Dr Auzoux’s Anatomical and Botanical Teaching Models at Perkins

First layer inside view of anatomical model of the eye by Dr. Louis Auzoux, circa 1891

First layer inside view of anatomical model of the eye by Dr. Louis Auzoux, circa 1891

January 9, 2020

Dr. Louis Auzoux

In the second decade of the 19th Century an anatomy student named Louis Thomas Jérôme Auzoux (1797–1880), taking inspiration from earlier anatomical models made of wax, wood, and papier-mâché, came up with an improved technique for creating these teaching models that would make him famous. Born in 1789 in Normandy, France, Auzoux began medical training in Paris in 1816, a time when lectures were conducted in large amphitheaters and the supply of bodies for human dissection could not meet demand (Cocks, 229). To address the need for hands-on training, anatomical models were in use, but costly, not realistic enough, and not likely to withstand repeated use (Cocks, 230). 

After researching existing techniques, Auzoux decided the papier-mâché models were constructed of the best material but went on to create his own signature paste noted for its malleability (Cocks, 230). Auxoux sculpted this paste using molds created from anatomical drawings, added metal or wire supportive structures for strength and finished off the models with details that could include glass and wire (Cocks, 230-231). The addition of hooks allowed the models to be “dissectible,” creating a means of opening and closing layers within layers (Cocks, 231). Labels were applied to the models directly and later a numbering system that included arrows and a key allowed for independent learning (Cocks, 231). 

Auzoux’s anatomical models went on display at the French Academy of Medicine in 1822, and he and his models became internationally known and sought after (Olry, 32). The French government put in an order in January of 1824 with the intention that they would be used to teach anatomy in the colonies (Olry, 32). In 1861 Auzoux would expand the collection to include botanical models (Cocks, 231).

Auxoux Models at Perkins

Tactile models have been utilized in Perkins' curriculum since its beginning. Perkins’ second Director Michael Anagnos was particularly enthusiastic about collecting “tangible objects” to expand the school’s collection for student use (McGinnity, et al., “Science”). In the 1882 Annual Report, Anagnos called the 1880 acquisition of Auzoux’s complete botanical model collection and selected anatomical models their most “important” additions (Anagnos, 48). Perkins Librarian Nelson Coon wrote in the of the March 1948 issue of The Lantern that, “Auzoux’s botanical models were bought in France, by Mr. Anagnos, in 1880 at a great expense, but an expense justified by their value for those pupils who could not explore plants with a microscope" (Coon, 8). Coon summarizes the value of the Auzoux’s models by stating that, “it should be noted that the Auzoux models are so carefully selected and designed that the whole ascending ladder of the plant world from fungi to composites can be demonstrated by their use” (Coon, 8).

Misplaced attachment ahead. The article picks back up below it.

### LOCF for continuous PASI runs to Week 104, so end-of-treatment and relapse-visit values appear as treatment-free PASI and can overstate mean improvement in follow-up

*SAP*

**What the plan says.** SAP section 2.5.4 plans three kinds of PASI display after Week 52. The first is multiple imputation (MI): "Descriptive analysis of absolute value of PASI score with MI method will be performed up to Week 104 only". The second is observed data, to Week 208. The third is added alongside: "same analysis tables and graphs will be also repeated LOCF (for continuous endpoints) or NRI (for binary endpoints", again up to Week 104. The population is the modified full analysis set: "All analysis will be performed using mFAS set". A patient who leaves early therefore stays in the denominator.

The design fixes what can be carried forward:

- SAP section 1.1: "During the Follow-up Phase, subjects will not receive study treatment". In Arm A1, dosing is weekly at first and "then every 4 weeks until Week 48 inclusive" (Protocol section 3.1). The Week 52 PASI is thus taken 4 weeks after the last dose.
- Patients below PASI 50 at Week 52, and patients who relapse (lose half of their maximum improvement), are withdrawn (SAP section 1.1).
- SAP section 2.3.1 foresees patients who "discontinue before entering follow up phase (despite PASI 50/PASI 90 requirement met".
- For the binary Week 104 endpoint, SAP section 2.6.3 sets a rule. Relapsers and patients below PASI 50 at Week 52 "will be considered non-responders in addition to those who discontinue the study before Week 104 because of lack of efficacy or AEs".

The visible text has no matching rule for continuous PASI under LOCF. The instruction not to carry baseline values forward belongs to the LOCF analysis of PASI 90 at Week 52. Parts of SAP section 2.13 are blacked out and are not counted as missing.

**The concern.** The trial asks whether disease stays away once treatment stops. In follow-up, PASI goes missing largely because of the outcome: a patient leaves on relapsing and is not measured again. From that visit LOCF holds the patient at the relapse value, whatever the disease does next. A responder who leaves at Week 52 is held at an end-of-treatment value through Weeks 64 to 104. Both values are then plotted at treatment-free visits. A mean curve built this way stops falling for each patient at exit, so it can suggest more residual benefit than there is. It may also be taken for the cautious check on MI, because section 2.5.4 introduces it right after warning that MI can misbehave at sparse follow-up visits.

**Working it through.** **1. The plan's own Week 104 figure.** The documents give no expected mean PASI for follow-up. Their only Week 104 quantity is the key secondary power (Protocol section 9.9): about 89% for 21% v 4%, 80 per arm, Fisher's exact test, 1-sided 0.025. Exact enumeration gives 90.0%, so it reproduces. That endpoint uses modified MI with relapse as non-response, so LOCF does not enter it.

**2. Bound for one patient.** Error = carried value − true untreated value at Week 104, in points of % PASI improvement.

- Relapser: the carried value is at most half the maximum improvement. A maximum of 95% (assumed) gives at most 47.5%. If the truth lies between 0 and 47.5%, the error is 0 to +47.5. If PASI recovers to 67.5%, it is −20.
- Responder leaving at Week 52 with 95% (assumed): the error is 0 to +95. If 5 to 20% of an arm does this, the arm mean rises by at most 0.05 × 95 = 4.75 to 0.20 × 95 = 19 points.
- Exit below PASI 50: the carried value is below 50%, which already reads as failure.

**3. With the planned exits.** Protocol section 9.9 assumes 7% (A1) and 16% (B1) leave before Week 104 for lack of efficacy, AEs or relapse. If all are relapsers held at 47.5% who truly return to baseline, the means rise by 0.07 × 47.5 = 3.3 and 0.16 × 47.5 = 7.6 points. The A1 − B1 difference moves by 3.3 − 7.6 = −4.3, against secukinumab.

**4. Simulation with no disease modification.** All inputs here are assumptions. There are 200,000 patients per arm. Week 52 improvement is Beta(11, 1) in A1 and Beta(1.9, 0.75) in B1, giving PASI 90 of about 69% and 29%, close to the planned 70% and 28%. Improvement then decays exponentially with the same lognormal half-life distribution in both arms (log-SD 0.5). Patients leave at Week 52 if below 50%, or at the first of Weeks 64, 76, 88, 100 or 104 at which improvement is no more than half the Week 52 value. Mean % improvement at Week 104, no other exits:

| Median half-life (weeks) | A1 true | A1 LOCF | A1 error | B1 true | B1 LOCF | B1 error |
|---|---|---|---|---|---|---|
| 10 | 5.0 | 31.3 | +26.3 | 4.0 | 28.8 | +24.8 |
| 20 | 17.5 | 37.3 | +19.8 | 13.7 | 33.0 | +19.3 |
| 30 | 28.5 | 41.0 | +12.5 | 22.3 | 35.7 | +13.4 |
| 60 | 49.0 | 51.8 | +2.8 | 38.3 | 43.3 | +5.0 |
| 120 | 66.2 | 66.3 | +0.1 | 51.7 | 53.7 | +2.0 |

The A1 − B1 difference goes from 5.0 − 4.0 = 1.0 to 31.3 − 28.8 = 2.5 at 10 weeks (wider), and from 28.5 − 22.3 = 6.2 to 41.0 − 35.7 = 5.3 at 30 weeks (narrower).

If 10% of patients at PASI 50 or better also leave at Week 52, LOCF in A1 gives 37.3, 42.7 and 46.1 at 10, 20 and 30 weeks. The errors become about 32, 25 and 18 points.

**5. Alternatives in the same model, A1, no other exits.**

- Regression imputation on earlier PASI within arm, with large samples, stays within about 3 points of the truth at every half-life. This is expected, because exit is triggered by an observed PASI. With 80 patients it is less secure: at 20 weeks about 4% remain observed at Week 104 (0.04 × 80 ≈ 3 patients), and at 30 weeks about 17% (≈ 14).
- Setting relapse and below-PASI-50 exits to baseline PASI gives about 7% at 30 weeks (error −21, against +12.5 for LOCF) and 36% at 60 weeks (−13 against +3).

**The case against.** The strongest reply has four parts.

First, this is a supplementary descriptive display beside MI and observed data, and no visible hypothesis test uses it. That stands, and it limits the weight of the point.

Perkins still has some of Auxoux's anatomical and botanical models. The photograph below, which includes a close up of the pea pod model appears to be the same model in the Archives Collection. The Perkins Museum currently has one of Auxoux’s flower bud models on display in the Science exhibit. 

Circa 1893 photograph of a table covered in botanical models and a close up of the pea pod.

Image Description: Table covered with tactile models of fruits and flowers for a botany lesson at Perkins Institution and Massachusetts School for the Blind, South Boston, circa 1893. A Closeup of the pea on the table is shown in magnification. It is open and shows three peas inside.

 

Tiles images of current photographs of the pea pod model in several stages of dissection.

Image Description:  Four current photographs of what appears to be the same pea pod model from the 1800s, now part of the Perkins Archives Collection. It is accompanied by a photograph of the pea pod opened up, and a close up of a pea that also opens up. Paper labels are in French with tiny illustrations of fingers pointing to indicate where the clasps are that open up to other layers. The pieces are painted in many different shades of green.

Workes Cited

Anagnos Michael. “Collections of Tangible Objects, Library, Ect.” Annual Report of the Trustees of the Perkins Institution and Massachusetts Asylum for the Blind, no. 27, 1881, pp.48-49. https://archive.org/details/annualreportoftr4752perk/page/n343. Accessed 10 Jan. 2020.

Cocks, Margaret Maria. “Dr Louis Auzoux and his collection of papier-mâché flowers, fruits and seeds.” The Journal of the History of Collections, vol. 26, no. 2, 2014, pp. 229-248. 

Coon, Nelson. “The oak: A study of models and methods.” The Lantern, vol. 17, no. 3, March 15, 1948, pp. 3, 8

McGinnity, B.L., Seymour-Ford, J. and Andries, K.J. (2004) Science. Perkins History Museum, Perkins School for the Blind, Watertown, MA. https://www.perkins.org/history/curriculum/science. Accessed 9, Jan. 2020.

Olry, Regis. “Wax, Wooden, Ivory, Cardboard, Bronze, Fabric, Plaster, Rubber and Plastic Anatomical Models: Praiseworthy Precursors of Plastinated Specimens.” The Journal of Plastination, vol. 15, no. 1, 2000, pp. 30-35.
http://journal.plastination.org/archive/jp_vol.15/jp_vol.15_30-35.pdf. Accessed 9, Jan. 2020.

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